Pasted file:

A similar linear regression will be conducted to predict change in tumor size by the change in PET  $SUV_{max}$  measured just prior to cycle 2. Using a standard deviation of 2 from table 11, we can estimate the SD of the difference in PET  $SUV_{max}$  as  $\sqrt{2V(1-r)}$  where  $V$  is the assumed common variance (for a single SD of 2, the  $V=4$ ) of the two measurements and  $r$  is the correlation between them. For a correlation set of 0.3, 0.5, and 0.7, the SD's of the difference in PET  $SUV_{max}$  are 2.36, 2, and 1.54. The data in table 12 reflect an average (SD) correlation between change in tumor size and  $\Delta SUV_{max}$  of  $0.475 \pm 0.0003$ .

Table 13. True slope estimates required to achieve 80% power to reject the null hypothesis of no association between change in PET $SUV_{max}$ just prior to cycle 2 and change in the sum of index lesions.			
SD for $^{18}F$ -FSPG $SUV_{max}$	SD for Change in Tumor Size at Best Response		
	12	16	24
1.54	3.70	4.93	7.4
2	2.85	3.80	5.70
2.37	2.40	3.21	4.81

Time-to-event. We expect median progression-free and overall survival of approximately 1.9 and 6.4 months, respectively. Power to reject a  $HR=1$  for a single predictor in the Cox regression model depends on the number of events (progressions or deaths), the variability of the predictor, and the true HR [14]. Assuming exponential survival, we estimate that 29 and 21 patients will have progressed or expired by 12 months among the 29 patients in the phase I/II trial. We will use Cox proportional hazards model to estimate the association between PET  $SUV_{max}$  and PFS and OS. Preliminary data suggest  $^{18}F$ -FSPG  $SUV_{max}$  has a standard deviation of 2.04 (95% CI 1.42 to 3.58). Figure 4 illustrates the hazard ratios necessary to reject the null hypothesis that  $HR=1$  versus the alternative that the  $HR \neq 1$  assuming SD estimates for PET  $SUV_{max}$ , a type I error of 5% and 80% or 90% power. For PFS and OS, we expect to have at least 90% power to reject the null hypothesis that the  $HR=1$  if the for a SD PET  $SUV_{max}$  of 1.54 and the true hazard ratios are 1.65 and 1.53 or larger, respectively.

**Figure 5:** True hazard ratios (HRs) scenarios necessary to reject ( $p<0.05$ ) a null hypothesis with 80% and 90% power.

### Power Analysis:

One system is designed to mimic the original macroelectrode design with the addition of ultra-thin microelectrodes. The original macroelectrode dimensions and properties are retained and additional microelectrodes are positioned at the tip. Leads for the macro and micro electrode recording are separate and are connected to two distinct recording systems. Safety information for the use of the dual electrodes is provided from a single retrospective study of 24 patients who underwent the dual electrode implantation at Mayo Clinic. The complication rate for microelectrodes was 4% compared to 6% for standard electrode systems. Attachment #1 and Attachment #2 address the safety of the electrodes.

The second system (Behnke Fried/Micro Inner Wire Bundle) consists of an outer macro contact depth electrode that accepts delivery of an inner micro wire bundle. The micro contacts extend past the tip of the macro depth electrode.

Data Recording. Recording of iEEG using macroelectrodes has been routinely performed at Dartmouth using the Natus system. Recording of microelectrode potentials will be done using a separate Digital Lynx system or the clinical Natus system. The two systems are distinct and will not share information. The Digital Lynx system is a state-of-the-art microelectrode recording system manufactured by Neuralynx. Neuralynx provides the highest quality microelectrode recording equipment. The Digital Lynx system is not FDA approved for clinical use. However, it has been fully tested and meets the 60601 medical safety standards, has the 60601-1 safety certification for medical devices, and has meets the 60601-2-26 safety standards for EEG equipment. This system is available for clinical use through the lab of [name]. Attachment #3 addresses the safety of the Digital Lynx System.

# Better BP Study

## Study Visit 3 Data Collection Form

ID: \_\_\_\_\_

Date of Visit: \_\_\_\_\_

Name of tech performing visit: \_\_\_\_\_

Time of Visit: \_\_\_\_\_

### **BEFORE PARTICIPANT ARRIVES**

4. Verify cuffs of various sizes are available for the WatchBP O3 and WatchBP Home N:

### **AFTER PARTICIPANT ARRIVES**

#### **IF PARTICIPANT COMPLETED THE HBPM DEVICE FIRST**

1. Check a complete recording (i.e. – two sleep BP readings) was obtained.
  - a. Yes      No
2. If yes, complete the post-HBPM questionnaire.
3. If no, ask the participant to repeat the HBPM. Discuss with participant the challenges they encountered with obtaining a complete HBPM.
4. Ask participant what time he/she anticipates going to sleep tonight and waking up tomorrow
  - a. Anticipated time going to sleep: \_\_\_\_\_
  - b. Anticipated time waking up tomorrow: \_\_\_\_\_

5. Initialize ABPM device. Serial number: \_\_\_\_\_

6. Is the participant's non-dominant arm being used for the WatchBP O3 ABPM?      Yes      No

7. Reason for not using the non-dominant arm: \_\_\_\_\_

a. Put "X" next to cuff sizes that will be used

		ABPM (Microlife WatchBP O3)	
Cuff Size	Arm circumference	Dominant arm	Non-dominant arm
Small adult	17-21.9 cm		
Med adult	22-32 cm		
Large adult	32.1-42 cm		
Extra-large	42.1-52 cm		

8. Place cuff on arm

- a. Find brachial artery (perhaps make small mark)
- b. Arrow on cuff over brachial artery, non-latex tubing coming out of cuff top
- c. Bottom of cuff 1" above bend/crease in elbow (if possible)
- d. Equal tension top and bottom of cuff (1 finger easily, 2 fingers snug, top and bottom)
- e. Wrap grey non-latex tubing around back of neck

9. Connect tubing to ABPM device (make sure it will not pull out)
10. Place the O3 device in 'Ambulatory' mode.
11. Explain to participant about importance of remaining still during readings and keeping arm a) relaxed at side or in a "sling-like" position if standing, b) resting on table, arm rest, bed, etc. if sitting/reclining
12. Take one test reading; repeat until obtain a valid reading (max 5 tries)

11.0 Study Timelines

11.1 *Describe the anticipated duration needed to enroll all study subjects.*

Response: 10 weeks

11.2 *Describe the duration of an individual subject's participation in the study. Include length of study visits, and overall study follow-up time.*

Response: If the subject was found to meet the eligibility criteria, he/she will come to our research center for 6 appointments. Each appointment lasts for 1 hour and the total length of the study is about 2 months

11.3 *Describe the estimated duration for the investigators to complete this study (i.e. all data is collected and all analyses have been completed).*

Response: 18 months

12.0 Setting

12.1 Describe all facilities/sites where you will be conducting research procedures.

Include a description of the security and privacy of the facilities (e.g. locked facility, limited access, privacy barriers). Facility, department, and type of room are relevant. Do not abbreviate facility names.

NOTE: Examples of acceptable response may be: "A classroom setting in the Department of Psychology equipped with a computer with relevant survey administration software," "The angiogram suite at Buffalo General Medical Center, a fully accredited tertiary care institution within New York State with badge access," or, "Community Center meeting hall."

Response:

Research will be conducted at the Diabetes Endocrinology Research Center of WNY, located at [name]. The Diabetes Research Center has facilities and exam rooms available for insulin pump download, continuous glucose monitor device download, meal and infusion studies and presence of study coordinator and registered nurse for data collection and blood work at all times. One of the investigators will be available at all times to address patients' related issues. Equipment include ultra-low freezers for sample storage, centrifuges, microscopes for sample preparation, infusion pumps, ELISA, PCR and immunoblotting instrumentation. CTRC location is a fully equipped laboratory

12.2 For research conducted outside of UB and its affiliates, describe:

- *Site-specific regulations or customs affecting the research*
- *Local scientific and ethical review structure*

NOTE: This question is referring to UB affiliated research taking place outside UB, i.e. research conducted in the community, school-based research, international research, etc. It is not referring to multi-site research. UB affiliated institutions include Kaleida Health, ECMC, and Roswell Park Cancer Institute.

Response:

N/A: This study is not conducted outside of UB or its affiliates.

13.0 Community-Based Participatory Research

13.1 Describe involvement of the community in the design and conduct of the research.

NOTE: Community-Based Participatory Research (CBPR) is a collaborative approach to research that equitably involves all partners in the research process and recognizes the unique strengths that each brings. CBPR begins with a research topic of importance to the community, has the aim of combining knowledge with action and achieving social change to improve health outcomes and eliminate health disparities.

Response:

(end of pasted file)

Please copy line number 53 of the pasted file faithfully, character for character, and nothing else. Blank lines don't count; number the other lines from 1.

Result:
Response: 10 weeks